So even in uncertainty, I can still trust in my God, that, though I can’t see, and though I think I have a better plan, He’s directing my life, and this was for a certain reason and, surely, His plan is better than mine.

Toys and the Redefinition of Childhood

 Edited Photo by  Markus Spiske  on  Unsplash

Edited Photo by Markus Spiske on Unsplash

This morning as I was waiting for the water to boil for my tea, I threw on the daily podcast The Briefing by Al Mohler. This is one of my go-to podcasts for engaging culture with a Christian worldview, and Mohler is a master at teasing out worldview themes in headlines from around the world.

There was one headline Mohler respun that caught my attention this morning: The Redefinition of Childhood as Sales of Lego Products Decline. The original headline reads Lego Will Cut 1,400 Jobs as Profit Dips, Despite Big-Screen Heroics.

I wanted to highlight Mohler’s headline because it got me thinking of my own childhood. What toys did I play with as a kid, and did it really make a difference in who I am today?

Even though I find myself designing almost all of what you see at Missio Dei, I do not consider myself to be a creative person. I cannot seem to picture something in my head and make it happen like my wonderful wife can. She is an artist from a family of artists who can make even a stick figure look life-like. My brain can’t do that, but it can rearrange shapes and patterns and colors into something like what you see here at MD. Some might consider that an “artistic style” or that I don’t give myself enough credit, but whatever. I just don’t see it in the same light.

I don’t have a terribly vivid memory of my childhood, but when I hone in on what I played with and what I liked to do, it does actually lead to some interesting correlations to my likes, interests, and passions today.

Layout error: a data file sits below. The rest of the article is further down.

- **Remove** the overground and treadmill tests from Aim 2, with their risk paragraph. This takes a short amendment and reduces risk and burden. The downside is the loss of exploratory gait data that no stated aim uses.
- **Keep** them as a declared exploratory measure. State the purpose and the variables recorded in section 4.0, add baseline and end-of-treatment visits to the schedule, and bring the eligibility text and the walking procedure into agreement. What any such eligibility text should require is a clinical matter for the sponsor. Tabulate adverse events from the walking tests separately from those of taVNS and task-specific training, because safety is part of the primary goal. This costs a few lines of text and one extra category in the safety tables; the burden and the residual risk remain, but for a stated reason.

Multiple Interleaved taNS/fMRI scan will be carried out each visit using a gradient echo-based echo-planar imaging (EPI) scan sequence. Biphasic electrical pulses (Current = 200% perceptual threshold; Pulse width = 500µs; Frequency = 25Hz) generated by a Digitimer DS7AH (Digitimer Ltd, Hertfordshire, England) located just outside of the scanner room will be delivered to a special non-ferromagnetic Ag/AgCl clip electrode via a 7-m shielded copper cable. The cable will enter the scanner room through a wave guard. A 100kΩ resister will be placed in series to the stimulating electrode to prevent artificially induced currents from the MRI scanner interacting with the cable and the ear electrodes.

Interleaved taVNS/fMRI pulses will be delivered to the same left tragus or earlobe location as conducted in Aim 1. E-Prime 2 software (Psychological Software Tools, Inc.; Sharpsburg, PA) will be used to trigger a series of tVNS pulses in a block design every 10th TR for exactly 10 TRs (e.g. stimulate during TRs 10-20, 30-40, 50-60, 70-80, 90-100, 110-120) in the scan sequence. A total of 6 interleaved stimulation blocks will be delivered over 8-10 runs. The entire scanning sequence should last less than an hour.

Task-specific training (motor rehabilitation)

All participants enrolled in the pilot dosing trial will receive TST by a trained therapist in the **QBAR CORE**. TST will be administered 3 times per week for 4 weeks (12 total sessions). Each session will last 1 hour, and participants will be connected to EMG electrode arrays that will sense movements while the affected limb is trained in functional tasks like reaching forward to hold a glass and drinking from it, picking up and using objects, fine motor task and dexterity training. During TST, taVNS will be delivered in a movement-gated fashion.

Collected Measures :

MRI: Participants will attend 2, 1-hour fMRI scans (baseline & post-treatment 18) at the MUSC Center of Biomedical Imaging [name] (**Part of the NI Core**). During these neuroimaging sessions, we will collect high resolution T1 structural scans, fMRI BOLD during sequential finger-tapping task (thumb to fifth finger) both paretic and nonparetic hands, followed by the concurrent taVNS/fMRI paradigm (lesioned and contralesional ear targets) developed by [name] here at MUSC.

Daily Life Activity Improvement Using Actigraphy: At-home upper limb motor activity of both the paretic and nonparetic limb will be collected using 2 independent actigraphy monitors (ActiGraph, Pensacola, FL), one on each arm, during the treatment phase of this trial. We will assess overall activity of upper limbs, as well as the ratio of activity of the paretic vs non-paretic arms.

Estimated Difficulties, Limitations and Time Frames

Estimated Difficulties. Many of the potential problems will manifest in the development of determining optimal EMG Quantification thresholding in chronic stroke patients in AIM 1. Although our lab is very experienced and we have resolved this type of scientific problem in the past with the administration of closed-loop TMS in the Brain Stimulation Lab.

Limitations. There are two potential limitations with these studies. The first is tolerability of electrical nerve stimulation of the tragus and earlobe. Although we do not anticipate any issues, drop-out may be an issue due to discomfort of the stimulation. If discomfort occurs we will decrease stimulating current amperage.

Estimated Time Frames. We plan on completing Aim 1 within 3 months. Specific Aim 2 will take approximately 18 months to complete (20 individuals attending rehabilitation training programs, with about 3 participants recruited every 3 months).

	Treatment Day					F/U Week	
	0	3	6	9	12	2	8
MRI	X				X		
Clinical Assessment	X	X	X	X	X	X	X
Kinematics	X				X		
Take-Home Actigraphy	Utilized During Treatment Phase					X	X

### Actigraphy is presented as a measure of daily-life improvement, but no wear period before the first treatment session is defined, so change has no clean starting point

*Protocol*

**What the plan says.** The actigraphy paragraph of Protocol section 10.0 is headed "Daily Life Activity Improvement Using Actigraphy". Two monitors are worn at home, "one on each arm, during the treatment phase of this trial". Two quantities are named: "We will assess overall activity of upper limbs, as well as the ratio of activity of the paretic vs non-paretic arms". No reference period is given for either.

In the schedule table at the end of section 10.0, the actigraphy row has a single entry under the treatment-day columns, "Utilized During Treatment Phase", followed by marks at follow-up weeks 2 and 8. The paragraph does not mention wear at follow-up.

To put it bluntly, I can’t play with LEGOs for my life. I mean, I can follow directions for a model (I have fond memories of building the Millenium Falcon on my shore house table one morning), but I can’t create like other people can. However, I did like to play with action figures with various outfits and gadgets, toy cars would go zooming on the kitchen floor, and many many books would be read. However, I also grew up when console gaming was really taking off. I remember owning a PS1 and PS2 and even now in my adulthood, I’ve owned both a PS3 and PS4. I immersed myself in the gaming world probably just as much as I did in the real world. I played by myself, then, when online gaming was a reality, with a worldwide community online. Hours and hours of storylines, action fighting, puzzle solving, and exploration.

But what does that mean? Does it mean anything?

The article explains how LEGO is going to increase their efforts in smartphone and other digital technologies to keep up in the digital age, but Mohler argues that spatial, three-dimensional play helps wire the brain with spatial knowledge, and “That’s simply not going to happen on a smartphone.” That’s not just his opinion. It’s a well-researched fact that the way that children, even infants, interact with the physical world is vital to their growth and development. So it would seem that LEGOs first profit loss in 13 years might actually have implications in the way our children are growing up. What will the adults of the future look like?

Ultimately, it’s a great question and one we need to consider as we continue to grow older and change life stages. I do think there are benefits of technology that can and do help our children learn and grow, but I also agree with Mohler that three-dimensional play is crucial to their growth and development.

R E S P O N D

What do you think? Will more screens = better children? Or does playing with actual physical toys promote better growth and development? What biblical principles can help guide a parent’s decision-making in these areas? Let us know in the comments below or on social media!

Doing What the Church Does

I was done, and nothing was going to change that for me. Not prayer, not Scripture reading, not anything. Life was too hard. The kids were too disobedient. Work was too stressful. I was too impatient. And the all those factors mixed up did not make anything that resembled holiness or piety for me. 

Now, I know how writing works. This paragraph is usually the one that explains at what point in my life this was (far in the past of course) and what biblical truths have brought me through this season in some sort of life-changing way. But writing has never been my strongest strength.

All these factors of stress, difficulty, and frazzledness did not take place long ago. These took place last night, in the middle of Community Group.